- Series: Astro City
- Paperback: 224 pages
- Publisher: DC Comics; Revised ed. edition (April 14, 2015)
- Language: English
- ISBN-10: 140123531X
- ISBN-13: 978-1401235314
- Product Dimensions: 6.6 x 0.3 x 10.2 inches
- Shipping Weight: 11.4 ounces
- Average Customer Review: 3 customer reviews
- Amazon Best Sellers Rank: #1,470,167 in Books (See Top 100 in Books)
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Astro City: Family Album Paperback – April 14, 2015
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Praise for Kurt Busiek's Astro City:
"Kurt Busiek's brilliant series Astro City tries to answer that question by focusing on the ordinary people whose lives are affected by epic battles fought in the skies. Busiek's stories, vibrantly illustrated by Brent Anderson, focus on such unlikely subjects as a bellman at an Astro City hotel, or a superhero's ex-girlfriend, or a young reporter who stumbles on a superheroic scoop."—SLATE
About the Author
Kurt Busiek is the acclaimed author of DC'S 2008 weekly series TRINITY, the ASTRO CITY graphic novels, as well as JLA/AVENGERS, SUPERMAN: SECRET IDENTITY, Marvels and many others.
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This,the third volume in the series,Introduces us to a divorced dad and his daughters,newly arrived in Astro City,as they experience how potentially dangerous living in a city of superhumans can be...we then meet ten-year-old Astra Furst,who possesses formidable powers like the rest of the Fantastic-Fouresque First Family,yet her discovery of the children's game hopscotch takes her on her mission of discovery...an elderly inventor,forced into retirement,turns supervillain but soon learns there may not be such a thing as the perfect crime...the clown-like hero Jack-In-The-Box is confronted with unsettling visitors from the future,shortly before receiving monumental news from his wife...this collection concludes with the poignant tale of Looney Leo,a cartoon character accidently brought to life.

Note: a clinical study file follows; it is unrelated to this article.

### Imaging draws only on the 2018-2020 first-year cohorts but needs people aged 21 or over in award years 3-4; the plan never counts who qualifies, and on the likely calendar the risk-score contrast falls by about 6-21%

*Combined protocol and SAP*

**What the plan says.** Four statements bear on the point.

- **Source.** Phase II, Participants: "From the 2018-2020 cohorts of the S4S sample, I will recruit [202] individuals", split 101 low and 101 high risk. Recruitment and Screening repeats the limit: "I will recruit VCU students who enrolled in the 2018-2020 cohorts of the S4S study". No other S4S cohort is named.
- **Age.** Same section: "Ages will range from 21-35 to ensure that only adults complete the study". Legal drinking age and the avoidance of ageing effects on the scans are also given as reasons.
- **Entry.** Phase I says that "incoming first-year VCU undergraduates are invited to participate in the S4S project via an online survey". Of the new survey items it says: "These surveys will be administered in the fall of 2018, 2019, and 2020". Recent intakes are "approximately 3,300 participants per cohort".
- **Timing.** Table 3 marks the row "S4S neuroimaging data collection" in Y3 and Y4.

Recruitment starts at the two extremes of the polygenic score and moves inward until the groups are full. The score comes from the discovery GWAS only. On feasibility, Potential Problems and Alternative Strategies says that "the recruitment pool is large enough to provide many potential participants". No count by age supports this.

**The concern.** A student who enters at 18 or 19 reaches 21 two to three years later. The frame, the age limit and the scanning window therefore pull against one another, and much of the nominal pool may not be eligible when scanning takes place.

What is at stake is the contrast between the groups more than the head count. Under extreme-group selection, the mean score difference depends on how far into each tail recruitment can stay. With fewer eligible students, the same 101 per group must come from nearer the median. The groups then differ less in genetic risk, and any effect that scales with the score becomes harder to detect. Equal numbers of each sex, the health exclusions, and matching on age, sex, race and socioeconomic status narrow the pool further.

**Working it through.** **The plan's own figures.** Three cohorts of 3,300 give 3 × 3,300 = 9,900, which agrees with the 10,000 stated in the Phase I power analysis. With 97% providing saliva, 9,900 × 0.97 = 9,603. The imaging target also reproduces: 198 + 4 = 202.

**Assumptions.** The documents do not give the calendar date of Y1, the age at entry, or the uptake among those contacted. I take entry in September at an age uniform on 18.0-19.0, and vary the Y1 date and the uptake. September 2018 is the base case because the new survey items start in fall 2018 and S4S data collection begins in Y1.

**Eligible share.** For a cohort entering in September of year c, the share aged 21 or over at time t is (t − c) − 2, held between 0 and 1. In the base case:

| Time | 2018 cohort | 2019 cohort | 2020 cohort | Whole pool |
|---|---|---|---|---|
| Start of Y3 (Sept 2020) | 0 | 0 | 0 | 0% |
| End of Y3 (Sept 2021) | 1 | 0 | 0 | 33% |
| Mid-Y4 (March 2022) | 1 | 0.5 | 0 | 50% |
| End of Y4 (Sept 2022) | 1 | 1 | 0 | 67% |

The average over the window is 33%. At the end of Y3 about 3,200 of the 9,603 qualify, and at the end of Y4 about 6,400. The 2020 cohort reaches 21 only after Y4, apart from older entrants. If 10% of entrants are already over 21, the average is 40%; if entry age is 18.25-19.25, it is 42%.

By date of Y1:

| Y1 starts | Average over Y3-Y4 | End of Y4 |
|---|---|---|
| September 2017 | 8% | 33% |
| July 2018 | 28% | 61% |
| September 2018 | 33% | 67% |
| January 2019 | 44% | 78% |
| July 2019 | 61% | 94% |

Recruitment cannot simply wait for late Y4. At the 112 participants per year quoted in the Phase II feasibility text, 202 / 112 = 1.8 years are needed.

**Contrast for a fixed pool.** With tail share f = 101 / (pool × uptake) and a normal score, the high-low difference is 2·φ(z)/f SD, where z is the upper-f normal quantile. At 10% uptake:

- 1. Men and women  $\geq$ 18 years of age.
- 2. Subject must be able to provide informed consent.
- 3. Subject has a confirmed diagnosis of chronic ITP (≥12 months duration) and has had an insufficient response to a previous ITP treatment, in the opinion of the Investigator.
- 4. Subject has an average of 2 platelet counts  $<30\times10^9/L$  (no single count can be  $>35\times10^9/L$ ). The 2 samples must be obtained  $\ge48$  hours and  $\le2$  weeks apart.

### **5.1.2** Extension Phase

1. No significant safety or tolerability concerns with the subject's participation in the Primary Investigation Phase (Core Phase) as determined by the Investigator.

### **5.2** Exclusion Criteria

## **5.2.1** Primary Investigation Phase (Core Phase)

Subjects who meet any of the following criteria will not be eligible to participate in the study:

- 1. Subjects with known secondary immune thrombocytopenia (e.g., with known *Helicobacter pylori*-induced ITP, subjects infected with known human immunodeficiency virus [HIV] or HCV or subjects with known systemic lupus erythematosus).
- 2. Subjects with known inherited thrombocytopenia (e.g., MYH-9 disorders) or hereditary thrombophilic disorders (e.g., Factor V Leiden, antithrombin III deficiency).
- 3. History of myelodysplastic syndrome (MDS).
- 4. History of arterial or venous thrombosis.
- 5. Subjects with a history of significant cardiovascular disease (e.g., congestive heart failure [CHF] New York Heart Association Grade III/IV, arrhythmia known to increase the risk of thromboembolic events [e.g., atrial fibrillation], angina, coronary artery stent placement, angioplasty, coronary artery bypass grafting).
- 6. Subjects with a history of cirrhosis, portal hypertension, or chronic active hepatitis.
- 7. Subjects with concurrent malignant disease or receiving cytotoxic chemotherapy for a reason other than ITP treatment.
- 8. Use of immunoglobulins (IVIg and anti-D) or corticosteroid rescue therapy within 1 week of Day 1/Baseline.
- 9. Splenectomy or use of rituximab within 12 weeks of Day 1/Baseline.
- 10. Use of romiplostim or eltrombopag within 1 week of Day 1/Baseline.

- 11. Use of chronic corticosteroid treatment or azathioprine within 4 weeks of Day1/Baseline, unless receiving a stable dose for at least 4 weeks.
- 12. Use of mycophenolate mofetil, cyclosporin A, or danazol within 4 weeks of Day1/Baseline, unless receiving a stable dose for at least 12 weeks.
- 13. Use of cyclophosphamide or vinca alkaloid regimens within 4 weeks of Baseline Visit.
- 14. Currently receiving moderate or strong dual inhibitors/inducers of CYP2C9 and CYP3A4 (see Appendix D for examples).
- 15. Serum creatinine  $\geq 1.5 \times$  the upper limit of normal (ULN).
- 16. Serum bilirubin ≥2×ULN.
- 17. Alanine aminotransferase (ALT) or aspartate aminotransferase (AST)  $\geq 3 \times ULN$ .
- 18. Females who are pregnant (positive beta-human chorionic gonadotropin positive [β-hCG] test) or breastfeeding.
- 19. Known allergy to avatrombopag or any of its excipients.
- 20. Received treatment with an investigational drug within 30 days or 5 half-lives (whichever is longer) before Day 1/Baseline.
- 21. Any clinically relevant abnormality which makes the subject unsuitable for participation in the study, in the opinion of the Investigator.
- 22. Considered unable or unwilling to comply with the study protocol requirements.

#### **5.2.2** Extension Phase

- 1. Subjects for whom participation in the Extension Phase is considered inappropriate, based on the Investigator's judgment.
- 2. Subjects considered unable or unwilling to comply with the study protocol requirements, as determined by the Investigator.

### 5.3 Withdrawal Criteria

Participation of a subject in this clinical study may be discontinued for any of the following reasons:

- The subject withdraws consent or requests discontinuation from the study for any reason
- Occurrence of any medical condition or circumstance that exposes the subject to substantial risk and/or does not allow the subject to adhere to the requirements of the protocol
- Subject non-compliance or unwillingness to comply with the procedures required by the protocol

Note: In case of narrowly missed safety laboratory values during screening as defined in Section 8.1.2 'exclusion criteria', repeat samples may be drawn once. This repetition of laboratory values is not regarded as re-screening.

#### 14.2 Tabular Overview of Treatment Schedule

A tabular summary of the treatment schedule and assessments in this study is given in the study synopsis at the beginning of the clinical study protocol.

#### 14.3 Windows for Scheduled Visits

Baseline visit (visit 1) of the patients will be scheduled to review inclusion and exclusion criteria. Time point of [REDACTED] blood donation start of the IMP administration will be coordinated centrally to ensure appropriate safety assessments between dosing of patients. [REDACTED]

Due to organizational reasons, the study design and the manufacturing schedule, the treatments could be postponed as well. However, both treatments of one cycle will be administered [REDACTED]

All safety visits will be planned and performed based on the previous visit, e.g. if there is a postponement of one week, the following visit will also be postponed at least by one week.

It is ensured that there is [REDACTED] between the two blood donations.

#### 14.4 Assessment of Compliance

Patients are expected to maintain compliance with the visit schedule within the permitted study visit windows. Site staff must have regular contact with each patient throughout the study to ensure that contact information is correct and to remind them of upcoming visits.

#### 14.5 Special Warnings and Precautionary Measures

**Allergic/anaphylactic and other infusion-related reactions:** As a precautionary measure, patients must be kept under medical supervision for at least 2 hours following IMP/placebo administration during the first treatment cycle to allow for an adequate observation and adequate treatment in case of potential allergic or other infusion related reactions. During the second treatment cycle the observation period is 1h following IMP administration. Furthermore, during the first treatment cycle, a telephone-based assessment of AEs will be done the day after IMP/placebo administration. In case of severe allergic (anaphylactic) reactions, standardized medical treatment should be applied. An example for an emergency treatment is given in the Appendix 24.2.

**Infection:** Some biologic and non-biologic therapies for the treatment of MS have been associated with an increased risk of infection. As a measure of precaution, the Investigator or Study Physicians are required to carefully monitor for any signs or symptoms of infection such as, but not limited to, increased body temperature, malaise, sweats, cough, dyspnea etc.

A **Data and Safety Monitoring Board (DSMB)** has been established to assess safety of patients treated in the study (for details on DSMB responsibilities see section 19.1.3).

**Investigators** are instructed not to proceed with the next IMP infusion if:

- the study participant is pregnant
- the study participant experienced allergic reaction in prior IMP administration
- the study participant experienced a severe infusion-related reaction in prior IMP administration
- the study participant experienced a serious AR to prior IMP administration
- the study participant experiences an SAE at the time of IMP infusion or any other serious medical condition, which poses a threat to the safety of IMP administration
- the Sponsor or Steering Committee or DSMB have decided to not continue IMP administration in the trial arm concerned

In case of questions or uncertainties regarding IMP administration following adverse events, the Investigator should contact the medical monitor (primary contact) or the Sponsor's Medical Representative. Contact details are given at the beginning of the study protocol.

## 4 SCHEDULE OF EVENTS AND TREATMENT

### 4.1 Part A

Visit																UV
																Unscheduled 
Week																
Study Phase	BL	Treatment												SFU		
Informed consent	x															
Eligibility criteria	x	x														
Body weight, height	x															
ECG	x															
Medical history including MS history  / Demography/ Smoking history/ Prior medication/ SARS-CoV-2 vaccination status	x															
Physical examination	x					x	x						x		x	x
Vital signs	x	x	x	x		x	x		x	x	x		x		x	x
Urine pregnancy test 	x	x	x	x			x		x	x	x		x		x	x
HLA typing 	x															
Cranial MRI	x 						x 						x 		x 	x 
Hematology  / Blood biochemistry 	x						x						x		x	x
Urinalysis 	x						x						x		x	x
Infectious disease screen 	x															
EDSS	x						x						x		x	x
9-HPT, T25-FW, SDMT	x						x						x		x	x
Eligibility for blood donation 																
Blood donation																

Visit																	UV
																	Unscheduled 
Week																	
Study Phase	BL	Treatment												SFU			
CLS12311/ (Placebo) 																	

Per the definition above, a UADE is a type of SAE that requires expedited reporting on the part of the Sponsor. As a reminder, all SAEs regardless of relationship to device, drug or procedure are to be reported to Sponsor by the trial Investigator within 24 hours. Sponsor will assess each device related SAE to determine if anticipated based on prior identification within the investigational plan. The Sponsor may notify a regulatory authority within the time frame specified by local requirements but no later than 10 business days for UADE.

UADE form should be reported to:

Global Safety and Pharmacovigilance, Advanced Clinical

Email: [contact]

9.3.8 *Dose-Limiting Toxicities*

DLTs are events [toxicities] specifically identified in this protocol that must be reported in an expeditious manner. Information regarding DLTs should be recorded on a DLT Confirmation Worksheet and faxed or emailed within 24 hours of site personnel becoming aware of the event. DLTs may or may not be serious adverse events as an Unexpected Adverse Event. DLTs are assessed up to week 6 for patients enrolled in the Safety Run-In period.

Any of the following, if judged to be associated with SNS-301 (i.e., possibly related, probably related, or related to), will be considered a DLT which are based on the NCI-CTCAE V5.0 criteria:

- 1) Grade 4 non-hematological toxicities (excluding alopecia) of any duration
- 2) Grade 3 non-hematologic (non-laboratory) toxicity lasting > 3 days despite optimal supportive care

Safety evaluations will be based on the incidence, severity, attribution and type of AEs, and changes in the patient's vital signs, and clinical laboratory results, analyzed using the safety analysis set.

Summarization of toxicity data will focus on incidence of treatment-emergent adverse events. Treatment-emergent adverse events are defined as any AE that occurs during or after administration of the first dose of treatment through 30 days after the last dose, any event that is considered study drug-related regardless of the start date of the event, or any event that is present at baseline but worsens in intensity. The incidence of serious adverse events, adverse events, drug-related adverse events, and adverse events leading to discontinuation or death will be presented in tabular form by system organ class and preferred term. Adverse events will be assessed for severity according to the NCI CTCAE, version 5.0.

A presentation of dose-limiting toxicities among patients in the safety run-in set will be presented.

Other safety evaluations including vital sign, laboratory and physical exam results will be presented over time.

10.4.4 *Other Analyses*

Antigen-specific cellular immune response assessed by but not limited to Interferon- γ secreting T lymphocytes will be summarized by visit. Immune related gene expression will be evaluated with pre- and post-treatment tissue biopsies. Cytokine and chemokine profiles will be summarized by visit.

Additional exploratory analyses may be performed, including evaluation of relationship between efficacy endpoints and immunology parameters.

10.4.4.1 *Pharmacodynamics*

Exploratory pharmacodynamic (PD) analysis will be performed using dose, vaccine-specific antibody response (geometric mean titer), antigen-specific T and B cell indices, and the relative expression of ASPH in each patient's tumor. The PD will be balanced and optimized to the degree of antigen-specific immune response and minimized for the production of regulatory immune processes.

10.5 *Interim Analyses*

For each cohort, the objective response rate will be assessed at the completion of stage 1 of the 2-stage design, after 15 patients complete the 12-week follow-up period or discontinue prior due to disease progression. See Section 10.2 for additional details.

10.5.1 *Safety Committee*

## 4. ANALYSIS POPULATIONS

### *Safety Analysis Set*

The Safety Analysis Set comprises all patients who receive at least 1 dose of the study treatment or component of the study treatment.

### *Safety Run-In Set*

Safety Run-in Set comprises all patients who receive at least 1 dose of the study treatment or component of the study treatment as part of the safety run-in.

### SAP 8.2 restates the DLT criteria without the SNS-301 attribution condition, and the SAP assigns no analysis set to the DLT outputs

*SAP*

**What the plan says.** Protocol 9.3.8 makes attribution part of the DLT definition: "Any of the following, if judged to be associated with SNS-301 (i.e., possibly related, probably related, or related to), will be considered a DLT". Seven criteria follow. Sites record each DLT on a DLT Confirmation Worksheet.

Busiek,Anderson and Ross are certainly in fine form here,creating a collection of tales that,in many ways,hearken back to the Silver Age of Comics,yet are still enthralling enough to appeal to the generation brought up on graphic novels and the deconstruction of the superhero.